The advance of technological capabilities has also helped firms better address financial crime risks. With that in mind, the FCA AI Update included the following key fincrime points.

Risk Mitigation

The FCA pointed out that it does not “mandate or prohibit” specific technologies, but works to “identify and mitigate risk” in its development and application of AI regulations. It aims to apply a principle of proportionality to discharging its functions, considering the impact of new restrictions against their expected benefits. The Update stated that many AI risks “are not necessarily unique to AI Itself” and so can be managed within existing UK regulatory frameworks. The FCA set out the guidance it considers most relevant to mitigating AI risk in the UK in its AI DP publication (see above).

AI as a Fincrime Tool

The 2024 Update sets out the FCA’s intention to become a “digital and data led regulator”. With that in mind, it is actively exploring the development and use of AI-supported tools with fincrime applications, including:

Synthetic data: The FCA has developed an in-house synthetic data tool for use-testing sanctions screening solutions – and which has “transformed”  its ability to assess the effectiveness of firms’ internal sanctions screening systems. The FCA describes synthetic data as having the potential to support beneficial innovation and to “address important financial services public policy issues”, including fraud and financial crime. It has set up a Synthetic Data Expert Group to provide insights into the technology.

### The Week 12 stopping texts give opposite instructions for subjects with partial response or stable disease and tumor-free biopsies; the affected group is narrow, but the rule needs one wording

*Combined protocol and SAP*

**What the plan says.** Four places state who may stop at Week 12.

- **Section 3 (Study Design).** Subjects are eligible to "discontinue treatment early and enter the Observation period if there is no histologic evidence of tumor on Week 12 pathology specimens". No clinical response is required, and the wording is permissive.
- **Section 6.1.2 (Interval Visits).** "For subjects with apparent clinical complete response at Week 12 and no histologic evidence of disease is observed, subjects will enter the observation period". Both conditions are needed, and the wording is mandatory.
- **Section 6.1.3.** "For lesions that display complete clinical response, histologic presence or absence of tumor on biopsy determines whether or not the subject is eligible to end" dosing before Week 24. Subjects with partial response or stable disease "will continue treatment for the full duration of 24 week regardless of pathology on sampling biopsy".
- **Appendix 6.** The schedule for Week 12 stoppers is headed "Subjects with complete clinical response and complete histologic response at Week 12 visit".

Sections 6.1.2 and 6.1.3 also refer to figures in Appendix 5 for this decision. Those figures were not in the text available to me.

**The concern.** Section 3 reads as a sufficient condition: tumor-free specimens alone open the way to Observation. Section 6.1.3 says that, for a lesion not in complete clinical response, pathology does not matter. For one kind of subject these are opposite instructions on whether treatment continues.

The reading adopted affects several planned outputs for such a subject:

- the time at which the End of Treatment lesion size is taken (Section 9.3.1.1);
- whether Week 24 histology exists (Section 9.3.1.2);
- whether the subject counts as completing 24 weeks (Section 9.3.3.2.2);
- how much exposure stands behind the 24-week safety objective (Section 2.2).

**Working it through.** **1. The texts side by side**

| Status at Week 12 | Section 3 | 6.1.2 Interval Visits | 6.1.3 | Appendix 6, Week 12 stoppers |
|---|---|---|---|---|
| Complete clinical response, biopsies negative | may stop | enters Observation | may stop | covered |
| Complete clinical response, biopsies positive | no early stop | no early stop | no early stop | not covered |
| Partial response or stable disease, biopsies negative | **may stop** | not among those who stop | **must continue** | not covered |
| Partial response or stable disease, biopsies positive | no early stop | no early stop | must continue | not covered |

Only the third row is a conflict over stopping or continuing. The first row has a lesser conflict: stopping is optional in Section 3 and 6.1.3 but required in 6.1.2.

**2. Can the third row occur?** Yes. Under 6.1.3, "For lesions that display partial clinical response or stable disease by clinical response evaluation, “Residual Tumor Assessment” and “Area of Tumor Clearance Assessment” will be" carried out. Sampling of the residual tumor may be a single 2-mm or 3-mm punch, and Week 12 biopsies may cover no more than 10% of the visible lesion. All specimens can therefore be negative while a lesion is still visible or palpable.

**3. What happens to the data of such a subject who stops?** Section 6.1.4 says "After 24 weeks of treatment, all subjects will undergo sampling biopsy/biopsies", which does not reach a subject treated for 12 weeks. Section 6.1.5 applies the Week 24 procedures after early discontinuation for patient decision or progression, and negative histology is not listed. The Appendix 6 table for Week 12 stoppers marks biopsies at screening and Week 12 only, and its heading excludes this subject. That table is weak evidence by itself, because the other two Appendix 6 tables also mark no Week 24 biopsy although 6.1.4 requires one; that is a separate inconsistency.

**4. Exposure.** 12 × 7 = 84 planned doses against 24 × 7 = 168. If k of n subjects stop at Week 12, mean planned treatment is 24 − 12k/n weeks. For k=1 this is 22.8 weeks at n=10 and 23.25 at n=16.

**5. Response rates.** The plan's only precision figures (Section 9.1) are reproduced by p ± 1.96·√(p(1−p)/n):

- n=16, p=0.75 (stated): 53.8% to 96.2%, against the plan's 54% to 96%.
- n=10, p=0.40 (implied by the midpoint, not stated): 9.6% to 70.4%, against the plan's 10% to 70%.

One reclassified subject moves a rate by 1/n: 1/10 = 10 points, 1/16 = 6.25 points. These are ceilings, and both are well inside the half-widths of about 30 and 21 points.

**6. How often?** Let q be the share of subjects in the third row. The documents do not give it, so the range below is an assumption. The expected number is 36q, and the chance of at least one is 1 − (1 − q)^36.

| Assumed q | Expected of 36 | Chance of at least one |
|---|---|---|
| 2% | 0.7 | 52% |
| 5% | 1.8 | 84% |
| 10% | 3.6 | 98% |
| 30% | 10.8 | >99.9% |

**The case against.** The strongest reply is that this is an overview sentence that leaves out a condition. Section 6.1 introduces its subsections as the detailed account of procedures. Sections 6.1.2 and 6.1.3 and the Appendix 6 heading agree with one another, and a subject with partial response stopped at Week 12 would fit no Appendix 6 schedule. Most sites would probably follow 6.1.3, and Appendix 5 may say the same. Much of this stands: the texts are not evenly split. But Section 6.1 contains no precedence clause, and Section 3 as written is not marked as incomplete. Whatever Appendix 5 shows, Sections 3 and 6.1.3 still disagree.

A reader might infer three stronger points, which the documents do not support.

Machine learning: Advances in AI have facilitated more sophisticated machine learning systems, capable of positively identifying, reviewing, and managing financial criminal activity. The FCA has been actively using machine learning systems to fight scam websites, and has also been deploying the technology as part of advanced analytics strategies to detect other forms of market abuse. Going forward, the regulator wants to support the development of machine learning-enabled surveillance solutions for markets, trained on extensive FCA datasets, and tested on its Digital Sandbox platform.